3×5 thru 6×10 Fully Sewn Confederate “Stars and Bars” Flags – Thirteen Stars
Fully sewn heavy-duty polyester First National Confederate flags. Two-ply polyester is the most durable option for those who fly their flag 24/7. These flags feature beautifully appliqued and embroidered stars and sewn panels with rich, vibrant colors.
- Heavy-duty construction
- Sewn panels and embroidered stars (6×10 has appliqued stars with embroidered edges)
- Heavy canvas header with brass grommets
- 4 rows of stitching on the fly end to prevent premature fraying
- 6×10 features 4 rows of stitching and triangle-reinforced corner patches on the fly end for extra strength
History of the First National Flag of the Confederacy
The first official national flag of the Confederacy, the “Stars and Bars”, was adopted on March 4, 1861, and served until May 1, 1863, when it was replaced with the second national “Stainless Banner”. Designed by German/Prussian artist Nicola Marschall in Marion, Alabama, the 1st national flag resembled the flag of the Austrian Empire. This first version of the flag had 7 stars in the blue field representing the 1st 7 states to secede from the Union (South Carolina, Mississippi, Florida, Alabama, Georgia, Louisiana, and Texas). On May 21, 1861, 2 stars were added after Virginia and Arkansas seceded. North Carolina and Tennessee were the final 2 states to secede and 2 more stars were added on July 2, 1861, bringing the total number of stars to 11. On November 28, 1861, 2 more stars were added to the flag, representing Kentucky and Missouri, although those states never officially seceded from the United States. The 13-star National flag served until May 1, 1863.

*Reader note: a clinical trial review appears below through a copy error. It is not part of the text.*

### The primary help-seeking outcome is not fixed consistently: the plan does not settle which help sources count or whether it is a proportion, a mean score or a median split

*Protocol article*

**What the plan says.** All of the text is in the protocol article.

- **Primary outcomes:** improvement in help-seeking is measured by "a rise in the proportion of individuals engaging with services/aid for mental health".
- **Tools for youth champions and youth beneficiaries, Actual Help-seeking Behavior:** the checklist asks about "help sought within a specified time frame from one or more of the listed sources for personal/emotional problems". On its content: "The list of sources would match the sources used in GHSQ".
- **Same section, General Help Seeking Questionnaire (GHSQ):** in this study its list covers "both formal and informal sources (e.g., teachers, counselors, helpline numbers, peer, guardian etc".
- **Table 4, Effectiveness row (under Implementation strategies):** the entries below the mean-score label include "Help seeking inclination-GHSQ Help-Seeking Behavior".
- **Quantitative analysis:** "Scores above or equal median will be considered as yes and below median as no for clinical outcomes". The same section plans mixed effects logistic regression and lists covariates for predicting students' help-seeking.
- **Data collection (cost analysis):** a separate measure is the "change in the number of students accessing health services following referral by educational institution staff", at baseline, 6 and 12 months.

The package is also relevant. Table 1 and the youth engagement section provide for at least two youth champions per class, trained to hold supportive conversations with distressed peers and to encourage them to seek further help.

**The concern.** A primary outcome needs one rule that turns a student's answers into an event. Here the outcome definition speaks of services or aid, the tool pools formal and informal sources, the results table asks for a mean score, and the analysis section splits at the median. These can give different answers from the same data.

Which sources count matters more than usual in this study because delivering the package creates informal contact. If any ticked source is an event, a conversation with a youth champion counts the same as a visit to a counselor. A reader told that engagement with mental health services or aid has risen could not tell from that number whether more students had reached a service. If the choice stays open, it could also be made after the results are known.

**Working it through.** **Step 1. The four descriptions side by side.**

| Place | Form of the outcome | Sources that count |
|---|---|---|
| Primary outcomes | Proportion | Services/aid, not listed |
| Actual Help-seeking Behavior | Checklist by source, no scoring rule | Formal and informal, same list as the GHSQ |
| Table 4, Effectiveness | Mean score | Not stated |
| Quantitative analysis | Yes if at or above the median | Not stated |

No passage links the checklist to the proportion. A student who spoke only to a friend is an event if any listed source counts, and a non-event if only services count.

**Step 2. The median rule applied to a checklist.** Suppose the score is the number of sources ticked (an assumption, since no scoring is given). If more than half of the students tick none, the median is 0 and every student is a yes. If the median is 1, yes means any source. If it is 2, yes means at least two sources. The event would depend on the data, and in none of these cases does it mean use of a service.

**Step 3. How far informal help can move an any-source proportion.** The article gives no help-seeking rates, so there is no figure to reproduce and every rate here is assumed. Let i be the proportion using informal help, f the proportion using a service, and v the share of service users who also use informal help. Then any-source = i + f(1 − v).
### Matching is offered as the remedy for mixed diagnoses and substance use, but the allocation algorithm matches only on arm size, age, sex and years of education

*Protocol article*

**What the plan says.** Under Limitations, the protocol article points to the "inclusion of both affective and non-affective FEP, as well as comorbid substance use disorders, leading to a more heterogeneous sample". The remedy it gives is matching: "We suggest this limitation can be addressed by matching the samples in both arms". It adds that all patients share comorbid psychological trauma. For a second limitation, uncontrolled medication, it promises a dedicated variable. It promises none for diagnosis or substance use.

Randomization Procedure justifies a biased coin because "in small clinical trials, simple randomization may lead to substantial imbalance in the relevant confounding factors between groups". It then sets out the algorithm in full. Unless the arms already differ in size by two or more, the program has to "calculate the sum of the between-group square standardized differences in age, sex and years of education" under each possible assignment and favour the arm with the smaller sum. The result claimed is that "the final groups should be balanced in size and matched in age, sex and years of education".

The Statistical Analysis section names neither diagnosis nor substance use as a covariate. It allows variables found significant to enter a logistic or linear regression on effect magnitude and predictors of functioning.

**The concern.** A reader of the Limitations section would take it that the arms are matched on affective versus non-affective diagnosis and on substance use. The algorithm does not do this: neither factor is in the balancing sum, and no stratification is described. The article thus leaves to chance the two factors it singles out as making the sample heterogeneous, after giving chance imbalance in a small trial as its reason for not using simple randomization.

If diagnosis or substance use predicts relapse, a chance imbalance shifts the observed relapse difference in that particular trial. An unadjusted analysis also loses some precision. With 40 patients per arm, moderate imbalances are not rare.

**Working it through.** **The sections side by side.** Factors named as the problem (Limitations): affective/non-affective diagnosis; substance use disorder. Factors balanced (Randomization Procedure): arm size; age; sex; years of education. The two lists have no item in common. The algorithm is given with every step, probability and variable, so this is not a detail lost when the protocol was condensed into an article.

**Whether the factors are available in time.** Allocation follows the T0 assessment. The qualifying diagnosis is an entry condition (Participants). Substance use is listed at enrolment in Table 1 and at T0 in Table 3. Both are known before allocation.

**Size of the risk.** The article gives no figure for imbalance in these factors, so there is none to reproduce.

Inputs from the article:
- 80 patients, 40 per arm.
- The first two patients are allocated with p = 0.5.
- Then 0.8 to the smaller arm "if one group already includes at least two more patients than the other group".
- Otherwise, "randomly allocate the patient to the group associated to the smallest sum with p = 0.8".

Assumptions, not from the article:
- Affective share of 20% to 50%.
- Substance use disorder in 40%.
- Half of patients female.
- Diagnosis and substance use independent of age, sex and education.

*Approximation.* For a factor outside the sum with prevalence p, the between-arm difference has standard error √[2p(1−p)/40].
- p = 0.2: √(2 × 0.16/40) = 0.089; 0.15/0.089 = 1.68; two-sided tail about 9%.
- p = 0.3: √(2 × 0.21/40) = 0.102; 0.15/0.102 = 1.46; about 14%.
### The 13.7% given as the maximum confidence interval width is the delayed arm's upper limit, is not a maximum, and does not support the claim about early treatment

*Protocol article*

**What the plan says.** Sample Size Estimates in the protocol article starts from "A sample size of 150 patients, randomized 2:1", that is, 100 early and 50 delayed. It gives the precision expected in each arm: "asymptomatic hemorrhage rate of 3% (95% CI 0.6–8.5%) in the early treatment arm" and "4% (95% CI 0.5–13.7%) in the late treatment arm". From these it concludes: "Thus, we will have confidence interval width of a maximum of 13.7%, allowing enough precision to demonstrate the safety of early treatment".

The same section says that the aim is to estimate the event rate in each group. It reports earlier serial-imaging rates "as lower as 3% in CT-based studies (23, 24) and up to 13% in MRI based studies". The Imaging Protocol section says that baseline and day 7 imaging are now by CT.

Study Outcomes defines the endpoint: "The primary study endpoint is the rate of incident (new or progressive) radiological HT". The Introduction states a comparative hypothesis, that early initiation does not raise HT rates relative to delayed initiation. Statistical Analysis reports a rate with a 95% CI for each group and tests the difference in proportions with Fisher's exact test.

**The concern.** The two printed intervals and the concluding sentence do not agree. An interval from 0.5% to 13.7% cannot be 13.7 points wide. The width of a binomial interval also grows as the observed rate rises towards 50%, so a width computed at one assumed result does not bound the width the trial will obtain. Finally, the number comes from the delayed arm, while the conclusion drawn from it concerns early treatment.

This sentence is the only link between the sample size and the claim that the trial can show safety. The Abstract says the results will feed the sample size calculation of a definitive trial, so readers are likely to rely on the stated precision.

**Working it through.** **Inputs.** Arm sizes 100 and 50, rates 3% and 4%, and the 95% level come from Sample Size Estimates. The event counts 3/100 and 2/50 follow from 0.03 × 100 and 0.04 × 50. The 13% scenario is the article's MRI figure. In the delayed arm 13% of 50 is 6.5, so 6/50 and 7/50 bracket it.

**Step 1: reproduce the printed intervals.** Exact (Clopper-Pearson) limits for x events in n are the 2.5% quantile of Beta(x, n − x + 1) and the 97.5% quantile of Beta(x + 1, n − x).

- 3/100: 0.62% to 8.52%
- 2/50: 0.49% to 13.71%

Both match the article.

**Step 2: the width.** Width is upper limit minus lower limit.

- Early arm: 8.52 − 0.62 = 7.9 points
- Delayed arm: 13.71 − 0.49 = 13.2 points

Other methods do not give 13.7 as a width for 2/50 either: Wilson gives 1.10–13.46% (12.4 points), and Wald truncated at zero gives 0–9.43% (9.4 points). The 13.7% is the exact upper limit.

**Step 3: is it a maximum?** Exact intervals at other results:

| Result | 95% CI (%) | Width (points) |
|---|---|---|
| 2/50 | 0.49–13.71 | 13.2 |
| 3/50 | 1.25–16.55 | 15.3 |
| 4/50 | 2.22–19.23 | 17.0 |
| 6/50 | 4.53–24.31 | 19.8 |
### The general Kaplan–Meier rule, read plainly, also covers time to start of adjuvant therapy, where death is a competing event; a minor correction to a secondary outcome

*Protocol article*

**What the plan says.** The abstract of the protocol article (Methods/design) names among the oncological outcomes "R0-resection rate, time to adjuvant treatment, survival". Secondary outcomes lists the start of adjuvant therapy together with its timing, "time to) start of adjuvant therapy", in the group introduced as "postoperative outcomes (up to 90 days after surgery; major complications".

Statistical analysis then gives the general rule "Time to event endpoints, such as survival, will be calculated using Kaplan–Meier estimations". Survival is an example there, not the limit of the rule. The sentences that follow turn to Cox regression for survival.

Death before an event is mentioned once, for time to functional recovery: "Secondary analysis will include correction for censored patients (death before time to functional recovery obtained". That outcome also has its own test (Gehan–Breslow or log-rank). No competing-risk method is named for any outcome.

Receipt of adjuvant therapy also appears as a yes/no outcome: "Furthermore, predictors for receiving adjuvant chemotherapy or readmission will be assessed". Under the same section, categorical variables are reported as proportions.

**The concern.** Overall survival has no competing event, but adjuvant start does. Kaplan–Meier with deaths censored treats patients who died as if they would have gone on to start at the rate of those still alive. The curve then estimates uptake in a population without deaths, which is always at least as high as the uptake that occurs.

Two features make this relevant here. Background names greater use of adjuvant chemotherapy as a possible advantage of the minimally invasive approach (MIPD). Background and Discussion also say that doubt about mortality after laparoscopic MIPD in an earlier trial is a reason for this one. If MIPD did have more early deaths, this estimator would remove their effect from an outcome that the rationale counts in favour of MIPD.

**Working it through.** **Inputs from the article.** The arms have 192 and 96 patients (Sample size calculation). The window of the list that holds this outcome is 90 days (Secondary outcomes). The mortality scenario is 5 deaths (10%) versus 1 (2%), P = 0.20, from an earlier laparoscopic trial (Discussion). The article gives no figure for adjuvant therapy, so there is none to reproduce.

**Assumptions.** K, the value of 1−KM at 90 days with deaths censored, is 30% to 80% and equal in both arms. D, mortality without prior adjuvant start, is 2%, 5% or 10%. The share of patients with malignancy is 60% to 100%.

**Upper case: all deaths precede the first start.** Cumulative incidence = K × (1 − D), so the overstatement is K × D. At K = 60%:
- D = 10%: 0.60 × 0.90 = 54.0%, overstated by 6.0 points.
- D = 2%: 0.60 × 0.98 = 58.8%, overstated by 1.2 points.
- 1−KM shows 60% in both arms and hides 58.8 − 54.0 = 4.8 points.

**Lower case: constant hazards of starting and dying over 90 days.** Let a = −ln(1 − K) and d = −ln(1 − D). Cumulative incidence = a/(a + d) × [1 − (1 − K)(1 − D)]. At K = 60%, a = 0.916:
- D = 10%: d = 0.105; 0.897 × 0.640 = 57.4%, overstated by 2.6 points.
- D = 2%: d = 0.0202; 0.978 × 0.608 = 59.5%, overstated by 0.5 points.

The Provisional Confederate Congress was charged with creating the National Flag and Seal. The committee asked the public to submit thoughts and ideas on the topic and was, overwhelmed by requests not to completely abandon the flag of the United States (stars and stripes). Because of the popular support for a flag resembling the U.S. flag, the stars and bars design was approved by the committee. When war broke out, the “stars and bars” caused confusion on the battlefield because of the likeness to the U.S. flag, especially when it was hanging down on the flagstaff with no breeze. This confusion along with considerable criticism from other Confederates eventually led to the “stars and bars” being replaced by the “stainless banner”.